In The Mix Ability

COLUMN: A Look at a Not-So-Lazy Retirement

this retiree finds plenty of ways to fill her days, from meetings to errant 911 calls

Katherine Schneider |

AFTER THIS ZOOM I'VE GOT A WEBEX BEFORE MY MICROSOFT TEAMS MEETING. It's not just working folks who spend hours on video conferences. Retiree and columnist Katherine Schneider finds herself taking part in remote meetings as part of her busy schedule. (Photo via Pexels)

I notice as younger friends get ready to retire, many wonder what they’ll do to keep busy and productive. I’d offer this day’s journal as an example of how it works – e.g., opportunities to serve will find you!


I had good conversations about who should chair the Eau Claire County Board with a couple of folks. There are no perfect candidates, but two very good ones. Then I chatted with an aging advocate at the state level about how to get aging and disability groups working together on common issues.


Act One:

I was meeting via Webex with county IT folks and the developer of an inaccessible app that needs to be made accessible for my county board duties. The developer hadn’t used any talking iPhone kinds of devices, so I was holding my iPhone up to the camera and tapping on things to show how it worked. 

Somehow, I triggered 911 without knowing it. So, I’m blithely continuing the meeting and someone starts to pound on the front door and ring the bell. I tell my Seeing Eye dog, Calvin, who has gone into full bay mode, that no, we’ll just ignore the doorbell. Then the annoying person goes to the back door and starts pounding. That’s more aggressive than most political candidates or sales people, so I ask the meeting folks to pardon me for a moment so I can go tell the person at the door to get lost.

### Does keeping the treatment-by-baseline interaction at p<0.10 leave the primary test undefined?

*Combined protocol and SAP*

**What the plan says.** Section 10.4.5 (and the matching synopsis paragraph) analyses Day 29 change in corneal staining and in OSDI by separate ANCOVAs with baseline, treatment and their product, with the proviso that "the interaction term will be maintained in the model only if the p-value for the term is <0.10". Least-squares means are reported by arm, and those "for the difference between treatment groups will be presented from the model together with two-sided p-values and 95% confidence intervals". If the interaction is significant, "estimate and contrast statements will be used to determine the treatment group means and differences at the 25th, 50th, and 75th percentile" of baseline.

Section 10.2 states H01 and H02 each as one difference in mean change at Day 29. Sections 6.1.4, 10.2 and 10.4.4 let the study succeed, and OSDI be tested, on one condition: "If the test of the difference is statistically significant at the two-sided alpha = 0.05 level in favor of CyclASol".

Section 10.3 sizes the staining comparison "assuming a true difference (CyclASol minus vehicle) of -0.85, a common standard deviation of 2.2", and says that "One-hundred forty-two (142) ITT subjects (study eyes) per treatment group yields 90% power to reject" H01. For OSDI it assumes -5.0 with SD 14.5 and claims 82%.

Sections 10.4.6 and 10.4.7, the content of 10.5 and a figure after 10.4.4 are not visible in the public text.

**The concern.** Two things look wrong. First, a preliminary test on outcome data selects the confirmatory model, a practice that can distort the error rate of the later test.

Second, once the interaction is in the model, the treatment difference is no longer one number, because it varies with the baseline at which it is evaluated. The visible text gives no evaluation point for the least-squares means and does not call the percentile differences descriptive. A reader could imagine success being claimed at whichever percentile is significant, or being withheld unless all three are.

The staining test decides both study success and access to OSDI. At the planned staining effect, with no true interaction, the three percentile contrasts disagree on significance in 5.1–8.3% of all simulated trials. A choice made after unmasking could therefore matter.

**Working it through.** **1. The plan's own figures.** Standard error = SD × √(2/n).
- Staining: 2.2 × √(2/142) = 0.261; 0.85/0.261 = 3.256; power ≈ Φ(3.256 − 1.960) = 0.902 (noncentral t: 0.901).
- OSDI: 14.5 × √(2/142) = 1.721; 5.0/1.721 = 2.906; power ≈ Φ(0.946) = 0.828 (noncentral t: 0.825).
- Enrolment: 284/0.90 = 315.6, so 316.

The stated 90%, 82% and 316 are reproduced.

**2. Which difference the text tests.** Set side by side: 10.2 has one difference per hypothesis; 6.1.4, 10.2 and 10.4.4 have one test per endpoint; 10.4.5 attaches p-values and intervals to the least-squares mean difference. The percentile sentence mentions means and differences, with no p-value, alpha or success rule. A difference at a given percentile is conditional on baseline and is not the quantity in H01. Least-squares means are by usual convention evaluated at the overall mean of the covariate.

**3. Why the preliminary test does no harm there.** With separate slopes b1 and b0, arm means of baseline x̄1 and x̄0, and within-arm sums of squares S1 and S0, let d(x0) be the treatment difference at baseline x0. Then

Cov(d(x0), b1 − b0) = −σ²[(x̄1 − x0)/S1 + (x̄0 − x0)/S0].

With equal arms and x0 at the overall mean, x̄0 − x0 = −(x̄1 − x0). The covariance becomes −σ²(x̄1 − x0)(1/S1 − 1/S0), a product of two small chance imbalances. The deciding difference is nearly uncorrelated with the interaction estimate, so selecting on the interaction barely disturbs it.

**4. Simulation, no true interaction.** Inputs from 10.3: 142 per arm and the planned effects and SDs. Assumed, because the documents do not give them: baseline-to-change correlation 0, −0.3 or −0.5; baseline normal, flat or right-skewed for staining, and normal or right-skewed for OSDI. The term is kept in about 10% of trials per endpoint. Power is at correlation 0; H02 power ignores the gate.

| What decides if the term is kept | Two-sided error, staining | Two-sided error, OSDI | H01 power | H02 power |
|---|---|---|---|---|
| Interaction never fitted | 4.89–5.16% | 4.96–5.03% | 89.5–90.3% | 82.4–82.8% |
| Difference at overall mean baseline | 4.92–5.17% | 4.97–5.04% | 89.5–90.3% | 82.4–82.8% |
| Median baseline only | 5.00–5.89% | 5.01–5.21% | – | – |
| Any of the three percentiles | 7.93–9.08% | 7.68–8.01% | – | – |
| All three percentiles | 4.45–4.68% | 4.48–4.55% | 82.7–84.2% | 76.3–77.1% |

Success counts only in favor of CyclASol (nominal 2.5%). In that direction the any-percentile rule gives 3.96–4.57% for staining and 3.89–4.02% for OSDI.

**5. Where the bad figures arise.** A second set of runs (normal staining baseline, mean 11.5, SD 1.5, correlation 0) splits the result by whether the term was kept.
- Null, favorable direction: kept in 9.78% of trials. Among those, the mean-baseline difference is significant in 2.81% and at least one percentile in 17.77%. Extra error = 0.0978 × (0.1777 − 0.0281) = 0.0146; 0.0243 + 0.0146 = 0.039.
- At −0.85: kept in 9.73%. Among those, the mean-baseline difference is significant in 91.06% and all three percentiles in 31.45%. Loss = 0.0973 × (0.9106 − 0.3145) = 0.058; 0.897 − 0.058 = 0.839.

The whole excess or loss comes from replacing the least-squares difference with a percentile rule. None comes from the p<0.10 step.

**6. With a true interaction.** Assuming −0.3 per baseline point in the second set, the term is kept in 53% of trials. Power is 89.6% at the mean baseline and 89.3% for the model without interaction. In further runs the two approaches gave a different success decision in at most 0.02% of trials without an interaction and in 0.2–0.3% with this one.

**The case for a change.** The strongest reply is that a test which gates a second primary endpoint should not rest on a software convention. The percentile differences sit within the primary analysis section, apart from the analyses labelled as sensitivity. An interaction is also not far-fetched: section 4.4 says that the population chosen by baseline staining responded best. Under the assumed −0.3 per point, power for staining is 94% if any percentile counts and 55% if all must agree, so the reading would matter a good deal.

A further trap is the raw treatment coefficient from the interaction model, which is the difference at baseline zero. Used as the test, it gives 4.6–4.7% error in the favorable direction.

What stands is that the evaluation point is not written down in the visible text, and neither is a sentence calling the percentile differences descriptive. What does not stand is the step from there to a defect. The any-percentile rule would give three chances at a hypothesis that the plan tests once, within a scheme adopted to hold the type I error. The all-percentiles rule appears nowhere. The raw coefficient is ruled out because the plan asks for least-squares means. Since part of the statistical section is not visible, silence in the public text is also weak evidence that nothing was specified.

Somehow, I triggered 911 without knowing it. So, I’m blithely continuing the meeting and someone starts to pound on the front door and ring the bell. 


Calvin is tied to the chair leg, so when I get up to go answer the door, he starts to drag the chair toward the door. I stick my head out and a nice young man says, “Eau Claire Police. We got a 911 call from this address.” 

I apologize profusely and say my cellphone did it, and he reassures me that’s more common than you’d think. He wanted to know who I was, and seemed to write my name down or check it on a form, and we said “Bye.”

After my meeting finished, I went into settings on the iPhone, and I think I managed to turn off what triggered the 911 call. I’m glad I answered the door or I might have had to replace it if it had been busted down. 911 does work in Eau Claire!

Act Two:

I go over to the university for a candidates forum. I’m the last one, and there were about 20 folks there when I spoke. Students’ questions were of the ilk of, “What is the county’s biggest problem and how will you solve it?” In a different district there was a student running who has a sustainability plan and indicated that he’d liaison with the state on issues and I guess solve things there, too. Good thing I’m running unopposed. All I did was talk about little steps and working with others; I don’t have a grand plan.

I finished the day with a beer and scanning news feeds and Facebook for something funny. I love that in retirement, I can run with a project, binge read a thriller, take time to chat with friends, and even fit in a nap sometimes.

Happy retirement planning!

Katherine Schneider is a retired clinical psychologist, an author, and member of the Eau Claire County Board, where she is running unopposed for another term. She blogs at and can be reached at